I'm sorry, but this is more trouble than it's worth. It's impossible to forecast, for one thing. We were oh-so-helpfully given the number of $50.00+ transactions for this day last year, which is a good start, but now I've got to balance this flyer against last year's (which was much stronger overall), balance that against how many additional people might be coerced into spending fifty bucks for the privilege of cheap butter (not many, I'd imagine, but who knows?) All this bearing in mind that any product I'm left with at the end of the day, I'm stuck with--I sell about a case of each variety every two months at the regular price. As if all that weren't enough, I have to figure out the ratio of salted to unsalted that people will buy. (The "light" butter is negligible...would you buy "light" butter? Butter in which half the butterfat has been removed and replaced with water and air?) I settled on 70% salted/30% unsalted. Wrong. Should have gone 85/15, or even 90%/10%.
Forecasting aside, it's just plain too much for the customers to deal with. Literally every five minutes, somebody has to go to the tills and bring back a shopping basket full of butter, from people who either didn't read the "limit 2" part and/or people who didn't read the "with $50.00 purchase" part. It doesn't matter how many signs you put up. Sometimes it doesn't even matter if you tell the customer the details, because a surprising number of them pretend not to understand a word of spoken or written English. We had quite a few people expecting to get free butter today.

When you gently point all this out to, well, pretty much everybody, what you mostly do is piss pretty much everybody off. Which is the exact opposite of what you should be doing as a retailer.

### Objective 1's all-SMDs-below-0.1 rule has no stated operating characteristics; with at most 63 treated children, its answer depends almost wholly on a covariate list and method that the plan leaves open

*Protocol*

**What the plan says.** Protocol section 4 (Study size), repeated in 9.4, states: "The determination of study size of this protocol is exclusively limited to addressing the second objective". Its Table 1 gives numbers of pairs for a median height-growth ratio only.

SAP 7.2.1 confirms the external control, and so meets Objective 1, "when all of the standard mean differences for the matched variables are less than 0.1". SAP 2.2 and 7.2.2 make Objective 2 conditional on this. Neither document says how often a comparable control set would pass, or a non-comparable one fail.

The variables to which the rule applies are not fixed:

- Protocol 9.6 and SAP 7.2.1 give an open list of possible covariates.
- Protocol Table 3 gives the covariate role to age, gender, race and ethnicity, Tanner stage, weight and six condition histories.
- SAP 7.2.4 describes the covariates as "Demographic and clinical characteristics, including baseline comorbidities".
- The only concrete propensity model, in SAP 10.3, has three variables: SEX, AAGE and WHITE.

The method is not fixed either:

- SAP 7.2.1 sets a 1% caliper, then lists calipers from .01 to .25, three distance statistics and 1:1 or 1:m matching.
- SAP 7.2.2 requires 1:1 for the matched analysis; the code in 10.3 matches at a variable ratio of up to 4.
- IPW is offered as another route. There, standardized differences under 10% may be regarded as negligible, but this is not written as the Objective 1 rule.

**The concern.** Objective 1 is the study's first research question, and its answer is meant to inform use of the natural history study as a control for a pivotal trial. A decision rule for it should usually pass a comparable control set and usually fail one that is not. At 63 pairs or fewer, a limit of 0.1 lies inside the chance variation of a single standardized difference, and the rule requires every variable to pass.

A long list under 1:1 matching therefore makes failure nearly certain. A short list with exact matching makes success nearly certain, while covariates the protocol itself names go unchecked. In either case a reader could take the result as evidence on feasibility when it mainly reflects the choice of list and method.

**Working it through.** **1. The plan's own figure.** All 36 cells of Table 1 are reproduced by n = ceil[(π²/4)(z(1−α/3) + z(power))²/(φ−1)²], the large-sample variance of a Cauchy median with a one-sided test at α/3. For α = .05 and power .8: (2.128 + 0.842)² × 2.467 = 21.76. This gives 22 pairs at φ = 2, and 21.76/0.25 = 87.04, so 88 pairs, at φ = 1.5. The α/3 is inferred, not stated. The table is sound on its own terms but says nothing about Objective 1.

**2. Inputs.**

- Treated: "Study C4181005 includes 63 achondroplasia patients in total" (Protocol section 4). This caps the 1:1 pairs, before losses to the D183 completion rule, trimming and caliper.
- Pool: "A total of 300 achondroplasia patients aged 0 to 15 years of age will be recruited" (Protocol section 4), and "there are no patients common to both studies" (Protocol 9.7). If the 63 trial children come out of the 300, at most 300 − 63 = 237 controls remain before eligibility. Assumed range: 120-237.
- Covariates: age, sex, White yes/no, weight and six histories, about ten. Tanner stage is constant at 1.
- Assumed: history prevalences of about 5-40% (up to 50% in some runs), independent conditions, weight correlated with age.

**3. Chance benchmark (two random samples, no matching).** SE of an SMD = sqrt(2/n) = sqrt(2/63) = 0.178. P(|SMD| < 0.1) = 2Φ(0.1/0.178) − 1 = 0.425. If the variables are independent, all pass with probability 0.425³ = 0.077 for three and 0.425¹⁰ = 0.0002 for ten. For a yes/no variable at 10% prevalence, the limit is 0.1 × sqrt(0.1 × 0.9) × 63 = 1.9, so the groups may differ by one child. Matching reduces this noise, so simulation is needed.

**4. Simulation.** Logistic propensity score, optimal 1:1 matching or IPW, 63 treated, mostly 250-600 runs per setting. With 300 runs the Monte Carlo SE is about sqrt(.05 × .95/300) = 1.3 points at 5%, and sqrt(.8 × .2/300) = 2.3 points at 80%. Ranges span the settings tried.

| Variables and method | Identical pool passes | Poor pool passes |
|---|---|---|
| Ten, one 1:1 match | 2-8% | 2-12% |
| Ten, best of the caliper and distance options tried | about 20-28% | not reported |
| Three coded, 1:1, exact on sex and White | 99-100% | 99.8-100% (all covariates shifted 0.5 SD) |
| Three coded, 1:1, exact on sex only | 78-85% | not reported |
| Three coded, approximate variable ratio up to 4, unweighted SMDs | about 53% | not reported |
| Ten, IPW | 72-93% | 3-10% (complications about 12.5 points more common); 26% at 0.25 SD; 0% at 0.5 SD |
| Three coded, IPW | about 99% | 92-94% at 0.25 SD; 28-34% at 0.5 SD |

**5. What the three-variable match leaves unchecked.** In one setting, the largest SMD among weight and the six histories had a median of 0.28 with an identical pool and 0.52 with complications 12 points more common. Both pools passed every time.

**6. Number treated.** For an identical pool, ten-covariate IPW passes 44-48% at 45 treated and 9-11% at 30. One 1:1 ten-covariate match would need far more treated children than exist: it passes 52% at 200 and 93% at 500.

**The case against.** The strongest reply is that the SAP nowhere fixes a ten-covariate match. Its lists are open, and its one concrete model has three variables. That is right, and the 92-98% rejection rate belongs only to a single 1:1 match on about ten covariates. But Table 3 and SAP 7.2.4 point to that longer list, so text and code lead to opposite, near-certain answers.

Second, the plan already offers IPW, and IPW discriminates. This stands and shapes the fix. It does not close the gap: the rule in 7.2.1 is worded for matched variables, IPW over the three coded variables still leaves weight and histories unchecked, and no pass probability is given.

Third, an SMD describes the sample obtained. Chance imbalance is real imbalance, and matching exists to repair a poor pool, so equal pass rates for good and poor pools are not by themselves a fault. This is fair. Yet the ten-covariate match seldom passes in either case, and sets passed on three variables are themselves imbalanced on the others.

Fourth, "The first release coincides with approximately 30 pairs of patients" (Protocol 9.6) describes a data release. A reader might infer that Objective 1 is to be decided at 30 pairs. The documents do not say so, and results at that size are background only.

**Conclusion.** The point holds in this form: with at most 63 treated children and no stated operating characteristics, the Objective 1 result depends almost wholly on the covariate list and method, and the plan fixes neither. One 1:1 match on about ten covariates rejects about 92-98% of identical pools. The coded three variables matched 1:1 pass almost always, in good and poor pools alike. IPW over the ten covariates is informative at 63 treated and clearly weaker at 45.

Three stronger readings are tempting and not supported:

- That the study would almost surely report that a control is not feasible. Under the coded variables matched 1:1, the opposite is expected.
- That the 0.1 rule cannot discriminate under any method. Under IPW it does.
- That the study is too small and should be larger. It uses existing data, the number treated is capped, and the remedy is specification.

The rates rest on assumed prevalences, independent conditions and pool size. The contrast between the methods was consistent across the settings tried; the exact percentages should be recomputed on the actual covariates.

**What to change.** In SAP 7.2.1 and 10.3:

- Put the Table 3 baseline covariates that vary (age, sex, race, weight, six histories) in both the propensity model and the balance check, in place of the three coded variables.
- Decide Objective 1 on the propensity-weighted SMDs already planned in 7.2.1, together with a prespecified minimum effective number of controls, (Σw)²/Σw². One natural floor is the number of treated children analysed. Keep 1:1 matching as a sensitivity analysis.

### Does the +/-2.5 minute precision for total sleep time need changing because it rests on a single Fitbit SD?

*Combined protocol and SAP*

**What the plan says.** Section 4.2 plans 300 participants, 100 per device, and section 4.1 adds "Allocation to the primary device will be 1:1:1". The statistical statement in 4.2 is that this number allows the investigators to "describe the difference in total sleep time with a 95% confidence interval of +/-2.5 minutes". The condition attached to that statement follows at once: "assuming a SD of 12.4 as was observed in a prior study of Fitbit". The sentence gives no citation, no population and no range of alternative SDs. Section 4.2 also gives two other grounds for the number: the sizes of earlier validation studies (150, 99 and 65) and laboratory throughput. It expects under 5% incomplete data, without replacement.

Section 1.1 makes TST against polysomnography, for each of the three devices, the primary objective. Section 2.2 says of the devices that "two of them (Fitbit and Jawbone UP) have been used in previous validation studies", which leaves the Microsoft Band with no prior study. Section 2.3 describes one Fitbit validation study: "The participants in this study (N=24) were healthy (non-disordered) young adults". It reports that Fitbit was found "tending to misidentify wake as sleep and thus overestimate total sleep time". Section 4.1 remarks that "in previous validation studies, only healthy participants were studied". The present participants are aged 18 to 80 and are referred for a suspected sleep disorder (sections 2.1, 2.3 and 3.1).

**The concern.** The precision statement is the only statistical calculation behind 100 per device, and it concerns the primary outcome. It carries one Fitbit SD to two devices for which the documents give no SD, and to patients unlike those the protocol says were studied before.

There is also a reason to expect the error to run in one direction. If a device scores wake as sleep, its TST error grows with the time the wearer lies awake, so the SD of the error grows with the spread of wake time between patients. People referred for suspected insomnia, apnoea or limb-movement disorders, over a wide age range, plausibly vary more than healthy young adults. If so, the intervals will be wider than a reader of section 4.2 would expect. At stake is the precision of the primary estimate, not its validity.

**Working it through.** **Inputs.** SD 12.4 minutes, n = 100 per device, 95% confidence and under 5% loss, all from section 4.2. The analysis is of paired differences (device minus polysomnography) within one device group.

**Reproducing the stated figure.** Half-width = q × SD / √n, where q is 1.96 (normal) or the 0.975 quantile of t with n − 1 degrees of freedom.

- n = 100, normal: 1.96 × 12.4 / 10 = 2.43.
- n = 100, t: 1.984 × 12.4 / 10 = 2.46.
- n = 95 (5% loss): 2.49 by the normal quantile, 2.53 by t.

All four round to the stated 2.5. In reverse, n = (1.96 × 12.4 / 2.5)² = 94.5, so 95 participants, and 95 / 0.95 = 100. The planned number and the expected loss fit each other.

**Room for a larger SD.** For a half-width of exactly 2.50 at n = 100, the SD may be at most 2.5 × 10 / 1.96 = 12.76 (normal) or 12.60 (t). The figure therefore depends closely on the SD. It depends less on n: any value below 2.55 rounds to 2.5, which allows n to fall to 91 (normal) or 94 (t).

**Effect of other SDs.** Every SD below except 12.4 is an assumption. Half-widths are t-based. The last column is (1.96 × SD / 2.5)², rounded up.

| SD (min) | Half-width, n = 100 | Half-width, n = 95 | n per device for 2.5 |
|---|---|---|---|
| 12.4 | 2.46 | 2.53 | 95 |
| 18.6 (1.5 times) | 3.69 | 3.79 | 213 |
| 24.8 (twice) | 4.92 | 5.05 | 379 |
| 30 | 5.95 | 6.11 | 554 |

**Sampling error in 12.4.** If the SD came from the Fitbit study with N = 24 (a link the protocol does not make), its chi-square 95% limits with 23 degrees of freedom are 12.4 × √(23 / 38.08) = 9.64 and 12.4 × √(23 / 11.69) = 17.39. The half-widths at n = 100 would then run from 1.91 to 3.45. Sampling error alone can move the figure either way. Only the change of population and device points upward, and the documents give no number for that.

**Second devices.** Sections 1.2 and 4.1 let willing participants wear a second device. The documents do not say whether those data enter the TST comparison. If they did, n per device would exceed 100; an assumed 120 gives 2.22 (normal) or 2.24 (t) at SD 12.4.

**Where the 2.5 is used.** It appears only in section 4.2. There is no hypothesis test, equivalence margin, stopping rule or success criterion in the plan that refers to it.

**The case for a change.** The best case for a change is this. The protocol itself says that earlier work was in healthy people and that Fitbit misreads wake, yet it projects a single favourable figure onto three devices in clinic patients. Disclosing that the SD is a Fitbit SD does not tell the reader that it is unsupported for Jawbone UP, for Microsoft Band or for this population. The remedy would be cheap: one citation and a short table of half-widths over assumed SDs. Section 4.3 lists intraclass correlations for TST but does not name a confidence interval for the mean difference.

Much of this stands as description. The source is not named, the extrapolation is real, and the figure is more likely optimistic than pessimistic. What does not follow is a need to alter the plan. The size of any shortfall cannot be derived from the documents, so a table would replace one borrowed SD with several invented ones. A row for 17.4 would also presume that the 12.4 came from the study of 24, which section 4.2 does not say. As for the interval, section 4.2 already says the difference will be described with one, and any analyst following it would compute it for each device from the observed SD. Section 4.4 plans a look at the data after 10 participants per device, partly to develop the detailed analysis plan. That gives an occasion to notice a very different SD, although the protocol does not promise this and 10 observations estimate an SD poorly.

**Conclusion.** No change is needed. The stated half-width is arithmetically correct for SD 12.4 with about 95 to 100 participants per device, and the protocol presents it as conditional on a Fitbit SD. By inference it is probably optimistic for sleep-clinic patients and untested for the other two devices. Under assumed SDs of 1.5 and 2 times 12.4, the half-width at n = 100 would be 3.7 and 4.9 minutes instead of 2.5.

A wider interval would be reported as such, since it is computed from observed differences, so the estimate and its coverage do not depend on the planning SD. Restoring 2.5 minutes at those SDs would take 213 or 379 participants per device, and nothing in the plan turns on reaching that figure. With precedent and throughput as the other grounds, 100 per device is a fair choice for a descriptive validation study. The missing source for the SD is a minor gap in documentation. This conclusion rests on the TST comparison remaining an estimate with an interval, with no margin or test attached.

02 April, 2010

Summer Come Early

Long time readers can probably guess what's coming. So I'll spare you (most of) my tired old rant and spin it off into another direction.

Current temperature: 27.3 degrees Celsius/81 degrees Fahrenheit
Normal high temperature for April 2 in Waterloo, Ontario: 8 degrees Celsius/46 degrees Fahrenheit

Forecast low tonight: 12 C/54 F
Normal low for April 2 in Waterloo, Ontario: 1 C/34 F

If this was just a one-off, I wouldn't be writing this. Climate is what you expect and weather is what you get, and springtime in the Great Lakes region is notoriously fickle. I've seen measurable snow fall on Easter Sunday; it seems like every year we go from frost to sweat in a matter of days.
But never this early, and never on the heels of anything like the "winter" we just had.

The year 1816 is known as The Year Without A Summer (or, more poetically, "Eighteen Hundred And Froze To Death"). As a result of a series of gigantic volcanic eruptions in previous years--the ejecta of which reflected a good deal of the Sun's energy back into space--the weather that year was decidedly crazy: snow in June, July and August in some locales, wild temperature swings (from 95F to near-freezing over a period of hours), and copious precipitation.